• Wear clothes suitable for the conditions. The times I have seen my grandchildren moaning it’s cold and then turning the heating up when they are sitting there in a short sleeved tee shirt. Dressing appropriately is the cheapest and I think most effective thing you can do to combat cold.
  • Find a way of heating the beds for at least an hour before you turn in. Large smooth stones work well as do their modern equivalent, hot water bottles.
  • Don’t use pure cotton sheets in the winter, they don’t hold the heat, go for brushed cotton or even fleece which is really warm.
  • Make sure you have the fuel and supplies you need on hand, preferably in or very close to the house. Constantly going in and out not only chills you but cools the house down as well.
  • Eat properly. Gnawing on a lettuce leaf may be the modern way but in cold weather, you need food with more substance. Soups, stews and casseroles are simple to cook on a range or open fire and provide the energy needed for an off-grid lifestyle.

I think that’s about it Tess. Most of these things are common sense, but I do think people often tend to overlook the obvious.  Living off-grid is a purer way of life, a cleaner way of life, but you spend a good proportion of your time planning for things that are months away, because everything takes so much longer to do.

Much of what was everyday normal for me, and for many others my age now has to be learned because there have been so many developments. My lifestyle was in many ways identical to the lifestyle of my mother and grandmother, and their grandmothers before them, but that’s not the case now. Self-sufficiency does not come naturally to most people these days.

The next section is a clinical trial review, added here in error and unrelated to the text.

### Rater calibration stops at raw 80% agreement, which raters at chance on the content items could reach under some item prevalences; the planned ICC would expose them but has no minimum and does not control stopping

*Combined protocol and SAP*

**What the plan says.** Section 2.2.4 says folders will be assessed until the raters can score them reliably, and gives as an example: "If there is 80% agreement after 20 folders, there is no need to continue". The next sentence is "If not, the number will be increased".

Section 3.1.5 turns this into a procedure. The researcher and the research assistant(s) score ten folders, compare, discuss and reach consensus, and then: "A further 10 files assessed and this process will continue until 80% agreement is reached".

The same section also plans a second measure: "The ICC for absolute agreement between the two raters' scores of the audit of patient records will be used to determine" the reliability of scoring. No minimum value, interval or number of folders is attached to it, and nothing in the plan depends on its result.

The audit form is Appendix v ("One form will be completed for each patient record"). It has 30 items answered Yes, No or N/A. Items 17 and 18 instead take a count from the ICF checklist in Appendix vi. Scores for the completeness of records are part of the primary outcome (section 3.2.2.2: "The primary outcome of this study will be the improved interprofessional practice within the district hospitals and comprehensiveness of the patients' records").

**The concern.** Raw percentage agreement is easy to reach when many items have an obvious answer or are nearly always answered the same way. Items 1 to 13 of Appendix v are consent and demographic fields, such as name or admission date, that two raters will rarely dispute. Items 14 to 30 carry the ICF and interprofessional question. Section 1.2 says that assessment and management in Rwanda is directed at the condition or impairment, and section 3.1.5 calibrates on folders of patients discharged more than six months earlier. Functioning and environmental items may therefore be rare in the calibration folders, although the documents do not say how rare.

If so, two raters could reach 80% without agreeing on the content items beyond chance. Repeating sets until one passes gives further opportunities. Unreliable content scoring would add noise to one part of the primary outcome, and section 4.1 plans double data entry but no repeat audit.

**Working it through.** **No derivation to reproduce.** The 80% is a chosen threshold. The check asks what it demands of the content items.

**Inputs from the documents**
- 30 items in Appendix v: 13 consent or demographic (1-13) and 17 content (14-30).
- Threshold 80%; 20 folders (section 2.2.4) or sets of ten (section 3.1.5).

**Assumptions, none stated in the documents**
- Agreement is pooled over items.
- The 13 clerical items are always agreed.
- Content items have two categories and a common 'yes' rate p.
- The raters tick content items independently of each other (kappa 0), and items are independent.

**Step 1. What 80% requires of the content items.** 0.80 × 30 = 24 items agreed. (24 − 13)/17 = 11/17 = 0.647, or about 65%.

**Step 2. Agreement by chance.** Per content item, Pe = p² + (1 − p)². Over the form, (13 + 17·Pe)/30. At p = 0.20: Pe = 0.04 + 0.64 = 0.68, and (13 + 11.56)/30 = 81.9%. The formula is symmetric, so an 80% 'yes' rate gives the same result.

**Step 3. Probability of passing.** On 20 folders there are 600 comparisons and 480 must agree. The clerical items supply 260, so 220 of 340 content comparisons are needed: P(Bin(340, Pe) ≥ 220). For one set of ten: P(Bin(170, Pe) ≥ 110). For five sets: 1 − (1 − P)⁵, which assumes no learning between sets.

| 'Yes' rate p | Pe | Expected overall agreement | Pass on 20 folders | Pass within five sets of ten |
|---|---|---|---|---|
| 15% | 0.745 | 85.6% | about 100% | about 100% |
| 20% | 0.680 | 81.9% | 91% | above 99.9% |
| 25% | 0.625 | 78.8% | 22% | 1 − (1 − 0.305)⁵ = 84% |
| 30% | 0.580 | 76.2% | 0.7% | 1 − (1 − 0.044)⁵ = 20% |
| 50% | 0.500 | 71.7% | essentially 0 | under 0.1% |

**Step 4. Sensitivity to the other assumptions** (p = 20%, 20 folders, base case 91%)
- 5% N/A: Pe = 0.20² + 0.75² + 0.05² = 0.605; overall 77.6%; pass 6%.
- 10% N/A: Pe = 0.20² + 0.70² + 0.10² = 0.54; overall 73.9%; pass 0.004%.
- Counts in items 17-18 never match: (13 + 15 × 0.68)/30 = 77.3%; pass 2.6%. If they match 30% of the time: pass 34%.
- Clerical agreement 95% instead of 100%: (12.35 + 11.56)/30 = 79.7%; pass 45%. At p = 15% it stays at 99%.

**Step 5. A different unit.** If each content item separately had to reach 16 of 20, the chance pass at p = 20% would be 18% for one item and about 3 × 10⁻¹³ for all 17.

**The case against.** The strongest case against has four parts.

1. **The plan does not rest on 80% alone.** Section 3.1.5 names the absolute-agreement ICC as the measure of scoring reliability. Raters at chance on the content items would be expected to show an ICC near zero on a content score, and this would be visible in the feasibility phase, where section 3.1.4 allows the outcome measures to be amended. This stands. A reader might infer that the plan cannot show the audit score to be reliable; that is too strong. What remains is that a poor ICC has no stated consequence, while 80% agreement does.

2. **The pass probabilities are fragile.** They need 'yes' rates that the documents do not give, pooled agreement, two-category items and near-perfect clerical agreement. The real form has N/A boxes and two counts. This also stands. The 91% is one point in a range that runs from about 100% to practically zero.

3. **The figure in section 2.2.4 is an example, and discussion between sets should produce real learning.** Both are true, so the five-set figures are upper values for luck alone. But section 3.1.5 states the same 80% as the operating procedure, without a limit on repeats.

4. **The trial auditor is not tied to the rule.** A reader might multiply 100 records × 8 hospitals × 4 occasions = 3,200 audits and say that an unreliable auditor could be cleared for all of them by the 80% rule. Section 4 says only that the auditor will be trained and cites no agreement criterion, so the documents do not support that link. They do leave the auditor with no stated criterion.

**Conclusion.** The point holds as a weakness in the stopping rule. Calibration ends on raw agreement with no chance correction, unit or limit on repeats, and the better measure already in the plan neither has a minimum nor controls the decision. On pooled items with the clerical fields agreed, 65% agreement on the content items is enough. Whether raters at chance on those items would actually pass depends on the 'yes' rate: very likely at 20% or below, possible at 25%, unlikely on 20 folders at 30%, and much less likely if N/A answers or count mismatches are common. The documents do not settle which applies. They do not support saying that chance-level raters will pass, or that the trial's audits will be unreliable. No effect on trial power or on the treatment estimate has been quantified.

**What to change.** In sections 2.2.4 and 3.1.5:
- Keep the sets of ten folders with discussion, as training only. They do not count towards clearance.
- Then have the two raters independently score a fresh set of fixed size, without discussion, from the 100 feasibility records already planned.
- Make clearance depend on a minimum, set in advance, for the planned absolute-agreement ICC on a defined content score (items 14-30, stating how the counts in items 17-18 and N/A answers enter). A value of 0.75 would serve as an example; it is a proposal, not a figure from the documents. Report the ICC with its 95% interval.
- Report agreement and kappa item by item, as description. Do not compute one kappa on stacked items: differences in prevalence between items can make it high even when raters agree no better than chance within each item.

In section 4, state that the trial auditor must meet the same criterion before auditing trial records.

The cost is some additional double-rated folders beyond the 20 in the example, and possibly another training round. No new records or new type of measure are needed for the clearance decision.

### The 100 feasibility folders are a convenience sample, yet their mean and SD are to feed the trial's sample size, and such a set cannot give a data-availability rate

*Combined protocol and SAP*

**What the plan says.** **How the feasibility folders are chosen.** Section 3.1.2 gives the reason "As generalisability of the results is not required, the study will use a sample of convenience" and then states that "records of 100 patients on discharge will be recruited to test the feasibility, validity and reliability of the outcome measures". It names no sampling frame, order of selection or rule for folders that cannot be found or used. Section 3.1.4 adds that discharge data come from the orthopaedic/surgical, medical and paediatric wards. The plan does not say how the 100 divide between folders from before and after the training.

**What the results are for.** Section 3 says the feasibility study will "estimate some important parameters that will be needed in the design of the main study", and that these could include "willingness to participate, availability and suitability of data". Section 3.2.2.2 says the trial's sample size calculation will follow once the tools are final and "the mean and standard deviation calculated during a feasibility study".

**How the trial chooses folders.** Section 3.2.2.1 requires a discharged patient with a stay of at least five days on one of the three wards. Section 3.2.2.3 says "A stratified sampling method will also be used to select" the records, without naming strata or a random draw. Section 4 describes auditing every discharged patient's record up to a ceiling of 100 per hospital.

Listen to me carrying on, I’m getting to be a right old wind-bag aren’t I? I hope to hear from you soon Dear, love to the family.




The Prepper’s Cookbook: 300 Recipes to Turn Your Emergency Food into Nutritious, Delicious, Life-Saving Meals

The Prepper’s Blueprint: The Step-By-Step Guide To Help You Through Any Disaster

The Survival Medicine Handbook: A Guide for When Help is Not on the Way

Granny Spear was born in a small cottage in Devon, Southern England in 1925. Married to farm labourer Ernest, she raised her family in the heart of the countryside without any of the amenities we rely on today. Using skills passed down from her mother, who had learned those same skills from her mother, she not only survived but positively thrived living a self-sufficient, off grid lifestyle. Outliving her husband, one of her children and two of her grandchildren she stayed in the cottage until 2003 when a serious fall saw her hospitalized. She now lives with her daughter just four miles from her old home. For her 89th birthday her grandchildren and great grandchildren brought her an iPad, which she instantly rejected until they showed her Angry Birds…After much persuasion she has agreed to share some of her knowledge with us about what she calls the ‘old days’

This information has been made available by Ready Nutrition

Originally published January 26th, 2015